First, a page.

Online courses: a mix of experiences

For Divita Singh, 28, a public relations professional, the restrictions of the Covid pandemic have also given her the chance for a new trajectory in her career. Singh enrolled in an eight-month PG degree in digital marketing. She had already taken an undergraduate course in sociology and an MBA, and the degree was to help her advance further professionally.

She took the course, Singh says, because “you need to catch up on the changing dynamics of your own profession.”

What appealed to her was the affordability of the course, the lack of travel, and the fact that she had the ability to peruse the study material as the lessons were usually recorded. “It was convenient to manage while working. I could rewind if I didn’t understand a particular concept and replay the whole thing when I needed to revise,” Singh said.

Several other students and professionals can now relate to Singh’s experience with online education. Two years of confinement have forced schools and colleges to go completely online. At the same time, online courses via e-education platforms have experienced rapid growth.

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But for some students, online education hasn’t held so much promise. Lakshita K decided to follow up an undergraduate degree in mass communication with an online course in advertising and communication, but the experience wasn’t ideal.

She says that although the program was informative, connecting with the teachers was difficult.

“If we had any doubts, we had to post them on message boards and the answers would come quite late. Most of the time, we would only have access to recorded lectures, not live lectures. So asking was out of the question. From time to time we also had Zoom sessions with the teachers, but they were rare,” she recalls.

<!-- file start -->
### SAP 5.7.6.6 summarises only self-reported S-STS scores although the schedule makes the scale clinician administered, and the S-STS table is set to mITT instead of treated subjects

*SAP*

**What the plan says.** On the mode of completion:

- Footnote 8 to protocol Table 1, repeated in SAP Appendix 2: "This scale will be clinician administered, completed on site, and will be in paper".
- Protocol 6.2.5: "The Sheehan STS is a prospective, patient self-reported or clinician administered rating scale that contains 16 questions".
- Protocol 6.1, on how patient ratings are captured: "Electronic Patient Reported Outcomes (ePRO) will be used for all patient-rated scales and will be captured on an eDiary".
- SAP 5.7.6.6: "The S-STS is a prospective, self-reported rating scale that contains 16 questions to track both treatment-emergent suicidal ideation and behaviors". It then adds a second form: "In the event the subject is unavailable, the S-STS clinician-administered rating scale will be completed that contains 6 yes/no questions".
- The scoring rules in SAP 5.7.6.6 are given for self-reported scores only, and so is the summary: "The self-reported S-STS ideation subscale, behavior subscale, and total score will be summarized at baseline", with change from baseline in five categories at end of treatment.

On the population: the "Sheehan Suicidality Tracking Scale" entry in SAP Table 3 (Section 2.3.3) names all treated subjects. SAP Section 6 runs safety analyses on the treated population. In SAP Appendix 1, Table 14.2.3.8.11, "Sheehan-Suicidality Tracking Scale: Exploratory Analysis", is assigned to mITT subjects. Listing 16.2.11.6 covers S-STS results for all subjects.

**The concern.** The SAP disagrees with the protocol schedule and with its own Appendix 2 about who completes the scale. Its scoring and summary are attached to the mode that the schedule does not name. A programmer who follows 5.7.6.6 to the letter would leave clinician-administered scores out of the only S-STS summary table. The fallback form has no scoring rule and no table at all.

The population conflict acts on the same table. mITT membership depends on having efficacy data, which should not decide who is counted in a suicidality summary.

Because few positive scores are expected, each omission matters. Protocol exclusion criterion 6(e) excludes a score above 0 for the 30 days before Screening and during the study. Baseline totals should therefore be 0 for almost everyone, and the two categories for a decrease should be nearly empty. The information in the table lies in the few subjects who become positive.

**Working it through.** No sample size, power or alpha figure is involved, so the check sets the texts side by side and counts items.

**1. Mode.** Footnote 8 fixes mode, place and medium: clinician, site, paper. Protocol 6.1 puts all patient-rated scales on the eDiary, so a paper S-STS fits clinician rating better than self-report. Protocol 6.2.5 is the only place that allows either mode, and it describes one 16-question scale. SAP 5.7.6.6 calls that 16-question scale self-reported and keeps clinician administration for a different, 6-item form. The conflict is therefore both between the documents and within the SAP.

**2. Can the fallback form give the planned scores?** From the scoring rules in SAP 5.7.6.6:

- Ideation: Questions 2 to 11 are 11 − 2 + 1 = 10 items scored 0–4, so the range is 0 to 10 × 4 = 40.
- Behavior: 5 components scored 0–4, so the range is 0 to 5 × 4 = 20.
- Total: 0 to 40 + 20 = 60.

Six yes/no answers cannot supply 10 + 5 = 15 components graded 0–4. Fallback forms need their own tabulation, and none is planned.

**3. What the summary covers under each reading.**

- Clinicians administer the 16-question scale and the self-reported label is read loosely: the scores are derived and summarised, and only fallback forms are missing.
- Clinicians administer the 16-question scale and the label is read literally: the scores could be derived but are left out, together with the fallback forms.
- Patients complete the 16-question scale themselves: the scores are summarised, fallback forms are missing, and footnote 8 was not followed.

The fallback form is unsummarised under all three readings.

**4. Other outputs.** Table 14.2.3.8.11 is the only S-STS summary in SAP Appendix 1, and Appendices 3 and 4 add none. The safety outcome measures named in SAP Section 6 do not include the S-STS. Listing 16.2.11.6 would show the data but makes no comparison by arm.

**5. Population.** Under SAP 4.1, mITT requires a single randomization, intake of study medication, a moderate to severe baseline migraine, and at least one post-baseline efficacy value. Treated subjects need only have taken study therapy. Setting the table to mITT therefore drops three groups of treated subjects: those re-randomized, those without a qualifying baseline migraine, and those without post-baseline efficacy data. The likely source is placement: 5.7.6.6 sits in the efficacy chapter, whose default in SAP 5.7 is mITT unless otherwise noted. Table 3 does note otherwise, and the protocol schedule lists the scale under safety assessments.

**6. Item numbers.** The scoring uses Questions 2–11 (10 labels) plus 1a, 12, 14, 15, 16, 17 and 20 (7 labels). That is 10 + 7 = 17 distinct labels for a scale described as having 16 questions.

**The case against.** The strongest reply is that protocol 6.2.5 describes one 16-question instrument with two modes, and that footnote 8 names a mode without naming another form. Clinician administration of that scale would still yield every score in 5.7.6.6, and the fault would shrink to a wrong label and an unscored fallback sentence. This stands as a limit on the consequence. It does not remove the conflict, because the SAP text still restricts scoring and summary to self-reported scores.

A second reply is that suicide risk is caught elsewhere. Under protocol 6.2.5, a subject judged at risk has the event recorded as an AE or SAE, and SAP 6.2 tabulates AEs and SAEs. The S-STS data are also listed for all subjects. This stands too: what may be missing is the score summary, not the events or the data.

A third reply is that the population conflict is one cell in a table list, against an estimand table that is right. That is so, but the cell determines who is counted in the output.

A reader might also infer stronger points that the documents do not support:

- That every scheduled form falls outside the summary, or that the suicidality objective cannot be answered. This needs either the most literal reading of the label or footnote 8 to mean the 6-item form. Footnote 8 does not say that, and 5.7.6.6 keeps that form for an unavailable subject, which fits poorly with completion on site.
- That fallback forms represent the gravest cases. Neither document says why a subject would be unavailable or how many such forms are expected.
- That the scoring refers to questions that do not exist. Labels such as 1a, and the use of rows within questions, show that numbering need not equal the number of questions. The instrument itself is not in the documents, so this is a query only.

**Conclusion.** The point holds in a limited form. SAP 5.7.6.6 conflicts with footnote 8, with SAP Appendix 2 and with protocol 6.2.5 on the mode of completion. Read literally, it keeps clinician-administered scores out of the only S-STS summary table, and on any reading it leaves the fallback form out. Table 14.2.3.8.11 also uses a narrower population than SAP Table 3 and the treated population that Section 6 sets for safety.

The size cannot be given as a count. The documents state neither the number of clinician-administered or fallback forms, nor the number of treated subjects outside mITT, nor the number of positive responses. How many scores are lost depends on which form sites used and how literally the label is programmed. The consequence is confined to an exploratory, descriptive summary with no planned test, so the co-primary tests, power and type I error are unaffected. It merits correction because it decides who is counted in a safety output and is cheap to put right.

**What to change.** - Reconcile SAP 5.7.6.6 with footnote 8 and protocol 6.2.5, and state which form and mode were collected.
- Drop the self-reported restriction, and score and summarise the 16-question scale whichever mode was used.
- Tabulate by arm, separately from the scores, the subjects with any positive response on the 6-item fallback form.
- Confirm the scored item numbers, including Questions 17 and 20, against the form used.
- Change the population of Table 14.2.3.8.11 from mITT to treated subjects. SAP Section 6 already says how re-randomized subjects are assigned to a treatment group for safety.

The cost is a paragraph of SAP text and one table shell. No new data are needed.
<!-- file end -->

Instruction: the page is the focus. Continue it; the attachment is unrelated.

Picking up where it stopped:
Communication about study topics was limited and students were encouraged to grasp the concepts on their own, she says. The whole experience left him with a bitter taste.

Keeping in mind the changes brought about by the pandemic, the Union government plans to make great strides in the online education space. In this year’s budget, Finance Minister Nirmala Sitharaman announced the establishment of an online university to address accessibility and quality issues. The university, named “DESH-Stack Portal”, will comply with the standards of the Indian Society for Technical Education.

Additionally, higher education regulator University Grants Commission (UGC) plans to come up with amended guidelines for online education within days.

Currently, there are three major online higher education regulations. These include the Credit Framework for Online Learning Courses through SWAYAM (UGC) Regulations, 2016, the Online Courses or Programs (UGC) Regulations, 2018, as well as the Open and Distance Learning (UGC) Regulations, 2017.

For technical courses, the All India Council for Technical Education (Open and Distance Learning Education and Online Education) Guidelines Amendment 2021 supports distance learning including online modules.

In an interview with DH, UGC Chairman, M Jagadesh Kumar, said that as part of the National Education Policy 2020 reforms, the Center is issuing amended guidelines for online education within ‘a month.

“Some of the changes on the priority include the ability for students to access a wide variety of additional courses. So, depending on the changes, up to 40% of their academic credits will have to come from other institutions,” says Kumar.

He said institutions in the top 100 rankings of the National Institutional Ranking Framework (NIRF) (a government ranking system for higher education institutions) and those with an NAAC rating above 3.26 will be eligible. Institutes can be either universities or stand-alone colleges.

“What we have also done is to relax the eligibility to join online courses. Usually universities ask for a cut in undergraduate or class 12 exams. We have removed the eligibility criteria , anyone can join these courses,” says Kumar.

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Moreover, top universities that cannot afford to share their intellectual resources can collaborate with any EdTech company, he says.

The goal, he says, is to increase the gross enrollment rate. “We hope to increase it by 27% to 50% in about 10-12 years.”

While online degrees alone might not have much value right now, certificates from reputable universities add to a person’s resume.